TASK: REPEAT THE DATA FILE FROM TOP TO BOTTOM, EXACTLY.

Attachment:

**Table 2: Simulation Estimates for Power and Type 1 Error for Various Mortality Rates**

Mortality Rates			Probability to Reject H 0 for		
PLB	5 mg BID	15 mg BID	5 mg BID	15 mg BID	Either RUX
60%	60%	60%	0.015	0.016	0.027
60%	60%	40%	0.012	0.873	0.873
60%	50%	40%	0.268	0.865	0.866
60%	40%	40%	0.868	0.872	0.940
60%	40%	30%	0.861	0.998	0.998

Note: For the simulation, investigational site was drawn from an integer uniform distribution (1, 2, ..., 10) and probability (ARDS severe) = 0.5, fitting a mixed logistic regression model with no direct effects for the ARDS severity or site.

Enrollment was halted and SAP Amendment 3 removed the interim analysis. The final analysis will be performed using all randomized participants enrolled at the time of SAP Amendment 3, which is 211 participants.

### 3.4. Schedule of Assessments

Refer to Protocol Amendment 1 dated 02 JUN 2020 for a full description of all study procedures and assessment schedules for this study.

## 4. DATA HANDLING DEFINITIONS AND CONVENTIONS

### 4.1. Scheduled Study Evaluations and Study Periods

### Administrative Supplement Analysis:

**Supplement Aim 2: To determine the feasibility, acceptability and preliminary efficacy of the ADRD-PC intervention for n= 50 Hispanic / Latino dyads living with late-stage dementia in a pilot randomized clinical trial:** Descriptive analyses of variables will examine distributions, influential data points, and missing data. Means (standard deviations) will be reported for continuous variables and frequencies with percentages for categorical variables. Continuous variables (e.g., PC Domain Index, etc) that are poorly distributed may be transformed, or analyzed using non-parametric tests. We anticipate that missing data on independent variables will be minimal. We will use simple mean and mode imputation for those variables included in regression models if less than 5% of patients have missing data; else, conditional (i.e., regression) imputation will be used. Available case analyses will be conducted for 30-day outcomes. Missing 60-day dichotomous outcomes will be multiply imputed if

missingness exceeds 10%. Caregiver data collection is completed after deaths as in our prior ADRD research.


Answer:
**Table 2: Simulation Estimates for Power and Type 1 Error for Various Mortality Rates**

Mortality Rates			Probability to Reject H 0 for		
PLB	5 mg BID	15 mg BID	5 mg BID	15 mg BID	Either RUX
60%	60%	60%	0.015	0.016	0.027
60%	60%	40%	0.012	0.873	0.873
60%	50%	40%	0.268	0.865	0.866
60%	40%	40%	0.868	0.872	0.940
60%	40%	30%	0.861	0.998	0.998

Note: For the simulation, investigational site was drawn from an integer uniform distribution (1, 2, ..., 10) and probability (ARDS severe) = 0.5, fitting a mixed logistic regression model with no direct effects for the ARDS severity or site.

Enrollment was halted and SAP Amendment 3 removed the interim analysis. The final analysis will be performed using all randomized participants enrolled at the time of SAP Amendment 3, which is 211 participants.

### 3.4. Schedule of Assessments

Refer to Protocol Amendment 1 dated 02 JUN 2020 for a full description of all study procedures and assessment schedules for this study.

## 4. DATA HANDLING DEFINITIONS AND CONVENTIONS

### 4.1. Scheduled Study Evaluations and Study Periods

### Administrative Supplement Analysis:

**Supplement Aim 2: To determine the feasibility, acceptability and preliminary efficacy of the ADRD-PC intervention for n= 50 Hispanic / Latino dyads living with late-stage dementia in a pilot randomized clinical trial:** Descriptive analyses of variables will examine distributions, influential data points, and missing data. Means (standard deviations) will be reported for continuous variables and frequencies with percentages for categorical variables. Continuous variables (e.g., PC Domain Index, etc) that are poorly distributed may be transformed, or analyzed using non-parametric tests. We anticipate that missing data on independent variables will be minimal. We will use simple mean and mode imputation for those variables included in regression models if less than 5% of patients have missing data; else, conditional (i.e., regression) imputation will be used. Available case analyses will be conducted for 30-day outcomes. Missing 60-day dichotomous outcomes will be multiply imputed if

missingness exceeds 10%. Caregiver data collection is completed after deaths as in our prior ADRD research.